Monday, January 5, 2009

The old is new again (part 1): Unearthing a lost church

I'm a huge fan of archaeology, and when it happens in my own backyard, can you just imagine the palpitations and cold sweat?

Every summer when we were kids, we would often go to the town of San Nicolas, five or so kilometers from my hometown of Taal, Batangas, to swim in the Taal Lake, from where we could see Taal Volcano and Mt. Maculot. Near the beach by the roadside, we would often gaze at this massive wall covered with vines and thick vegetation, and would wonder, "what was that?" The old folks would say that it used to be a church, but no one knew for sure since nobody alive saw it as a structure. It had always been a wall, since before World War II, since before the turn of the 20th century, since anybody could recall asking their great grandparents about it.

A couple of months ago, a cousin of mine who lives in San Nicolas said they just had mass at the unearthed church. I was like, "what??" Excavated? Finally? I knew I had to visit and see for myself this place that had always been in the subconscious of many generations of people in our part of Batangas.

It was indeed a church. Tarpaulins put up around the site confirm that the structure was none other than the old church of "Lumang Taal" ("Old Taal"), erected in 1575 under the supervision of Father Diego Espina, an Augustinian friar. It was destroyed in 1754 during a cataclysmic eruption of Taal Volcano.

Indeed, that particular eruption of the volcano has become legendary, not only because it destroyed many towns in its environs, but also because it caused the Taal Lake to rise, submerging the destroyed towns for eternity, depriving future generations of the chance to explore these towns as they are now under the dark waters of the lake. (If you want to read more about Taal Lake and its lost towns, hunt down the excellent "The Mysteries of Taal" published by Anvil). The eruption and the rising tides forced the survivors to relocate the towns of Taal and Lipa to their present sites. The Spanish had since constructed a new church for Taal, the mighty Basilica of St. Martin of Tours, the biggest catholic church in Asia.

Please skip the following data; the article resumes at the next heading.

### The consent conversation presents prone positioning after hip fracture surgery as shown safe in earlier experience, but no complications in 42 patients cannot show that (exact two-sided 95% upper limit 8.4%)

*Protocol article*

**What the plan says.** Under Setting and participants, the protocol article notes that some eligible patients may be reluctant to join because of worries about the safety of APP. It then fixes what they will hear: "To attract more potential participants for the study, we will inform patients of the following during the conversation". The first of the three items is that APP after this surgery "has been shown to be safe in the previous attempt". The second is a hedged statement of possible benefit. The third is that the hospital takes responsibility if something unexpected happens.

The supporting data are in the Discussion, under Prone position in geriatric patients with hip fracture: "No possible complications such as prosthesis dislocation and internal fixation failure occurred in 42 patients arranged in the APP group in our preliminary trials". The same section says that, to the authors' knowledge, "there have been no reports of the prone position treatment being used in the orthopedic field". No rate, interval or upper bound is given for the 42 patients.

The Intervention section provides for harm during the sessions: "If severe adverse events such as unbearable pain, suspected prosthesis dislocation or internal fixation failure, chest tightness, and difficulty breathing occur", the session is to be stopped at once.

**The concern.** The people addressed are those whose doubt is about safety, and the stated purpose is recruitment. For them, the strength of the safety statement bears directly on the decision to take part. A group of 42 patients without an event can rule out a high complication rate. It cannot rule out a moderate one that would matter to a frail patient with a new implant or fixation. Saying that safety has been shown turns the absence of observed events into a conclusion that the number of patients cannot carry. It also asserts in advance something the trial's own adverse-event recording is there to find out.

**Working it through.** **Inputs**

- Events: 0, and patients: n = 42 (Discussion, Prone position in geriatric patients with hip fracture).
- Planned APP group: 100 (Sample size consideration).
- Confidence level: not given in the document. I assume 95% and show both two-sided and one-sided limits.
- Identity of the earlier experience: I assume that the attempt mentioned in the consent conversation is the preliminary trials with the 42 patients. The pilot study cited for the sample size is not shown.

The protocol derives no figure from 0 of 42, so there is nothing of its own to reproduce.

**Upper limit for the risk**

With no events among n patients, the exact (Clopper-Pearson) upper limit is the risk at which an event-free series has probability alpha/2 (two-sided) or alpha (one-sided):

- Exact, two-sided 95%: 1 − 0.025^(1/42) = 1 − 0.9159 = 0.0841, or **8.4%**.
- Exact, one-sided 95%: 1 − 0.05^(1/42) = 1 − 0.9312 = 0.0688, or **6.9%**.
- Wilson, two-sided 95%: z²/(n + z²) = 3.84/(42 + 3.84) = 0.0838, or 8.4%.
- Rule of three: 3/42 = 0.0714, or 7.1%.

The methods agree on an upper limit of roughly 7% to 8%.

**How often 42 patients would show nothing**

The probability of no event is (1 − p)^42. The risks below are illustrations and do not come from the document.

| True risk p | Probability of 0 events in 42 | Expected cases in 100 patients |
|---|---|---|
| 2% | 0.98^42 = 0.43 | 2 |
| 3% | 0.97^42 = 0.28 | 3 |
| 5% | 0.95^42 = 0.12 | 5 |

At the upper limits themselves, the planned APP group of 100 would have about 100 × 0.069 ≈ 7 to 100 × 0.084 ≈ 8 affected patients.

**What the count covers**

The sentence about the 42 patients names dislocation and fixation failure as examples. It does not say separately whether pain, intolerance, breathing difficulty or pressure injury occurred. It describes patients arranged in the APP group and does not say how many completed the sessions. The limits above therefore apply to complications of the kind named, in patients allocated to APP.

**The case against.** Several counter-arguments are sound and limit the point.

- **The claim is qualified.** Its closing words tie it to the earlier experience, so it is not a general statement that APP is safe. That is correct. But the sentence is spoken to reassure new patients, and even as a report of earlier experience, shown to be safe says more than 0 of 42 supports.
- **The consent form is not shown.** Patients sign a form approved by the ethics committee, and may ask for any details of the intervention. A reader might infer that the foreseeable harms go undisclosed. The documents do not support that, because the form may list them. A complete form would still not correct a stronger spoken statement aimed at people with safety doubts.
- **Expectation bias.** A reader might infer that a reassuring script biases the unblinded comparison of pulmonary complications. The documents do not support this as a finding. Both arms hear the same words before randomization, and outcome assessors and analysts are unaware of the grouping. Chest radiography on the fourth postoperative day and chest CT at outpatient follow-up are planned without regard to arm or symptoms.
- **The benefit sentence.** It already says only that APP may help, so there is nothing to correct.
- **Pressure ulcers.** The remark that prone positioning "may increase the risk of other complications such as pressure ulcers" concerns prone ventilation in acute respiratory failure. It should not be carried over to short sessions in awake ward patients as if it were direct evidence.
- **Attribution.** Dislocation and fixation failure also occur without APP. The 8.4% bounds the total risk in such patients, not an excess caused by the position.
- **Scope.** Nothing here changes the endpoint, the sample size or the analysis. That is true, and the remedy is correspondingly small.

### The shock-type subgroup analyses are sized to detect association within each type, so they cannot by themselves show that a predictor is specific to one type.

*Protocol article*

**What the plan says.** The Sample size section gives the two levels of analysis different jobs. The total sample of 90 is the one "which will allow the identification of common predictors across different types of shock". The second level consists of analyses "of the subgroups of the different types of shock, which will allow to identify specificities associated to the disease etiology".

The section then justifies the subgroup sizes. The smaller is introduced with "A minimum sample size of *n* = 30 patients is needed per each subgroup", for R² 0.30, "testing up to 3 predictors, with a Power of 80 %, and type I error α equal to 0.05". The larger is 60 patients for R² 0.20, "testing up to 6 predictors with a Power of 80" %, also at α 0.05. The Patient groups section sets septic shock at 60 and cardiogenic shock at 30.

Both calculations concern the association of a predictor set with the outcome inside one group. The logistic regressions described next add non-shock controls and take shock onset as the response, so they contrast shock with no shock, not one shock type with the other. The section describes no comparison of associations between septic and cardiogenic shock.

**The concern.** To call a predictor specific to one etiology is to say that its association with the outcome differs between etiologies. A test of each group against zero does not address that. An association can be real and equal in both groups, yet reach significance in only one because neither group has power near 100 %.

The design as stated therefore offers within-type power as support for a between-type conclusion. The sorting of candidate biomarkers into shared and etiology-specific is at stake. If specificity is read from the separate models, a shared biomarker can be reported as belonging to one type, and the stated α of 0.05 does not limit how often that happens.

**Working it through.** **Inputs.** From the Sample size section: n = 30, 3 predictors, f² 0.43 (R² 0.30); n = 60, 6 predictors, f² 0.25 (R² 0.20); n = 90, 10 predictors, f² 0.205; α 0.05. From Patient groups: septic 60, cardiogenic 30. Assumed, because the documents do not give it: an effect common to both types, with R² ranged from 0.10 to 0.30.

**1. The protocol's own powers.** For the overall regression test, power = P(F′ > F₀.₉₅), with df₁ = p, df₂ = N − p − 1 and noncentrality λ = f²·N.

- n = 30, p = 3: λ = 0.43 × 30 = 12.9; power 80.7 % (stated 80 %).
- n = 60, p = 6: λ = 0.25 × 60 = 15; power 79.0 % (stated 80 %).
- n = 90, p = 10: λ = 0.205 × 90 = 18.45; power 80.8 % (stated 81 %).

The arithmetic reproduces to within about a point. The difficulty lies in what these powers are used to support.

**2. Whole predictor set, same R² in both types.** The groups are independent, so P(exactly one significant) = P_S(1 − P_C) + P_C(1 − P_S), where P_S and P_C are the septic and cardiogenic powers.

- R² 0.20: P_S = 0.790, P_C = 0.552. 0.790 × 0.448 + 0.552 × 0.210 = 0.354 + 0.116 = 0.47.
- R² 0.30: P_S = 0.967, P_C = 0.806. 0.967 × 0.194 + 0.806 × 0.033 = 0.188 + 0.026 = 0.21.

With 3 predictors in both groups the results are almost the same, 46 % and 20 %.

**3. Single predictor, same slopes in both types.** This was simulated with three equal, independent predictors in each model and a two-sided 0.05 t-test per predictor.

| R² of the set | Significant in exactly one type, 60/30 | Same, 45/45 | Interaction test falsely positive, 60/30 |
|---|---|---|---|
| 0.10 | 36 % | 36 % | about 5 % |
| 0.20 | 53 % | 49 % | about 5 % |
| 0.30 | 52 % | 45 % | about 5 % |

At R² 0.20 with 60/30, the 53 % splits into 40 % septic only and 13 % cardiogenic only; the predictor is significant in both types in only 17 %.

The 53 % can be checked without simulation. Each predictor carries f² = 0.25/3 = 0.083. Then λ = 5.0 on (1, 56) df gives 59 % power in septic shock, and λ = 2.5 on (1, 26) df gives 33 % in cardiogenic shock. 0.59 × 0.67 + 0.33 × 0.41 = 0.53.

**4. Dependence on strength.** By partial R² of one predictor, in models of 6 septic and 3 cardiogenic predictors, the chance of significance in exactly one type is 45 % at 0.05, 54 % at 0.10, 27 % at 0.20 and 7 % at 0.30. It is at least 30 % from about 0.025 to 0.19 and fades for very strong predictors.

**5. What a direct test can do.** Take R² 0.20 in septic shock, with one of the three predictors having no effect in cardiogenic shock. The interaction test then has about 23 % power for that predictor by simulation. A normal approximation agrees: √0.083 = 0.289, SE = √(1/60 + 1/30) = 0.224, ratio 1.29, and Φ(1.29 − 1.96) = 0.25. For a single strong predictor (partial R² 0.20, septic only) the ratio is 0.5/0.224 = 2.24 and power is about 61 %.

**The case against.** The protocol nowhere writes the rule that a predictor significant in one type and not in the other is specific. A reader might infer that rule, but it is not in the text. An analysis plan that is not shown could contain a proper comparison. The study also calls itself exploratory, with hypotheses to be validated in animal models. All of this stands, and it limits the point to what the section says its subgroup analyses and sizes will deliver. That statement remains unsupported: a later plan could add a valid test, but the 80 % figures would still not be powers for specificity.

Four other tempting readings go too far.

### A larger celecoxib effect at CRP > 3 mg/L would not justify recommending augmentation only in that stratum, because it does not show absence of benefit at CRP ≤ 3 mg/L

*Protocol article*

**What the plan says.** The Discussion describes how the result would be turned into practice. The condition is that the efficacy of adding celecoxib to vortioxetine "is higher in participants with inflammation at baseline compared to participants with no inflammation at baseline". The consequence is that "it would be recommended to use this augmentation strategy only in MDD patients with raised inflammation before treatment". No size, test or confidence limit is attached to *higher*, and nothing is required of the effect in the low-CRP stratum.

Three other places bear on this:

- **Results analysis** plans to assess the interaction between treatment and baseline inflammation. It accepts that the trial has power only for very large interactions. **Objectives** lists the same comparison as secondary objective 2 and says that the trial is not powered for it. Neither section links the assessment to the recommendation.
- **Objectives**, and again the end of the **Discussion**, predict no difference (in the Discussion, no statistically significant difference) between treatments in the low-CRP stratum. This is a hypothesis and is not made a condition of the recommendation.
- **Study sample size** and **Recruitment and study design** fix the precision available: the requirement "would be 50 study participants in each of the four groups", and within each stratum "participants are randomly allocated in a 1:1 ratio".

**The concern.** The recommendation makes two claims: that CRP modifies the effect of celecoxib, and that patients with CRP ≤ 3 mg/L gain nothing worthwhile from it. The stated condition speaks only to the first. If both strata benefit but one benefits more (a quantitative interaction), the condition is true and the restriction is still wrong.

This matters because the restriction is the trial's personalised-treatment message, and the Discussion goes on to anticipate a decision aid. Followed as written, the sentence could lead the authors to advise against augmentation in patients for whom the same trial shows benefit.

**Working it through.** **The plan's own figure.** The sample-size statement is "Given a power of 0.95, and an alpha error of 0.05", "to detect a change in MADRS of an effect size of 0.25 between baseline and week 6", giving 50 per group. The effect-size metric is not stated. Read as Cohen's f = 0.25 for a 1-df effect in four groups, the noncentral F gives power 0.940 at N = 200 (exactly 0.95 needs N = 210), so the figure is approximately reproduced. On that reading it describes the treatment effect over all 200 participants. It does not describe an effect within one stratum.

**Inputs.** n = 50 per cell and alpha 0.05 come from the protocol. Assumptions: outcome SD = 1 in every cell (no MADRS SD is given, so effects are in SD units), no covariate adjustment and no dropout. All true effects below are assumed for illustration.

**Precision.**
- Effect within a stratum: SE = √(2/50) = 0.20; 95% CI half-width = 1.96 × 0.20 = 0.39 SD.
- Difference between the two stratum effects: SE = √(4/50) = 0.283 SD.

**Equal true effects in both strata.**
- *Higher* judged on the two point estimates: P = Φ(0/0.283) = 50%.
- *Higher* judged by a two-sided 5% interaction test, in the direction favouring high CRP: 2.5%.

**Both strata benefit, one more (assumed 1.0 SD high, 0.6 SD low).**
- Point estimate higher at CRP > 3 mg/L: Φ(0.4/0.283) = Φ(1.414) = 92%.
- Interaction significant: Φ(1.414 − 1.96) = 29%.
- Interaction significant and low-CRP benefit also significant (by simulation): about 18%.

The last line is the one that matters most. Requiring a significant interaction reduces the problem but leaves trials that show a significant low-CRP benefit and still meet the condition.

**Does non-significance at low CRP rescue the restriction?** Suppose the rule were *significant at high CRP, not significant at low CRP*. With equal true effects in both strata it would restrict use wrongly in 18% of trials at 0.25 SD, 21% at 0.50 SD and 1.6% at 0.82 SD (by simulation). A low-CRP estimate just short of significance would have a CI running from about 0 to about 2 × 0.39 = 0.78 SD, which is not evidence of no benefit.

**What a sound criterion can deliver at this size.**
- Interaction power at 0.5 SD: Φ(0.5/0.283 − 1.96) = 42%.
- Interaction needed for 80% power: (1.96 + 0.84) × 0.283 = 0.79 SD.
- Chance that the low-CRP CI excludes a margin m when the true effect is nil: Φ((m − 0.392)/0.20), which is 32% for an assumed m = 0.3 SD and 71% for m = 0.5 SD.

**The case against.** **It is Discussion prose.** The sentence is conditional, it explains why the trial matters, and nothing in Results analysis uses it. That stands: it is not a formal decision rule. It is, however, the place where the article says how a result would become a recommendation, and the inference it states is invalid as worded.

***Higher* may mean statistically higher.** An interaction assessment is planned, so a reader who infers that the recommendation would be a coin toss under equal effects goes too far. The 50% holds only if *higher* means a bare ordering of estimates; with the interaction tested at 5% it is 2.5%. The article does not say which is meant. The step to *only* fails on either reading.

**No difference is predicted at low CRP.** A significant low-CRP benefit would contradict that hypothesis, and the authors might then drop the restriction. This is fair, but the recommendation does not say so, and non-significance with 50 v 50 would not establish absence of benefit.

Being used to massive Spanish-era churches in the Philippines, I thought the old church was small in comparison. But of course, since these are ruins, there's the possibility that I may have been standing only on the tip of the iceberg, so to speak. What if this was only the belfry? Who knows? (If anybody involved in the excavation is reading this, I would greatly appreciate more information).

I couldn't help but feel privileged to have the whole place to myself when I visited, knowing that for hundreds of years, this place was just a rumor, an enigma. I also couldn't help but imagine how it might have felt like during that fateful day when the volcano exploded. Were there people here when it rained rocks and fire? This was a church after all, a place of refuge in times of distress? How many were killed?

I also thought about the Filipinos who were probably forced to haul all those boulders and corals to build this church. Spanish churches in the Philippines are not just places of worship. They were also graveyards of poor Filipinos forced to work as slaves for the glory of Spain.

Like many towns in this part of Batangas province, the town of San Nicolas used to be just a barrio of Taal. It still feels like a small village. It's that sort of place where young people still refer to young women as "mga dalaga," and to young men as "mga binata," with no hint of irony. Getting a ride to the next town is a longish wait. The main source of livelihood in the town is fishing, specifically tilapia farming. There are well-to-do people in San Nicolas, families whose wealth is determined by how many of their children are currently working in America or in the Middle East.

I walked towards the lakeside and immediately felt the cold wind on my face. We used to swim in these waters, but the old resort has now been abandoned, as the fish pens took over. There's now a decent sort-of park, deserted, probably a nice place to unwind if you're from the city, but I can't imagine the folks around here actually sitting on the benches and marveling at the volcano and the lake that have decided their fate for as long as anyone can remember.

In spite of how the sun shines across its surface, the Taal lake remains a scary beast. It remains mysterious, intriguing. It will no doubt continue to fascinate archaeologists and historians for generations to come, who will only be able to wonder what secrets remain hidden beneath its dark and perilous waters.

(Click any image to see more photos)
(Click any image to see more photos)


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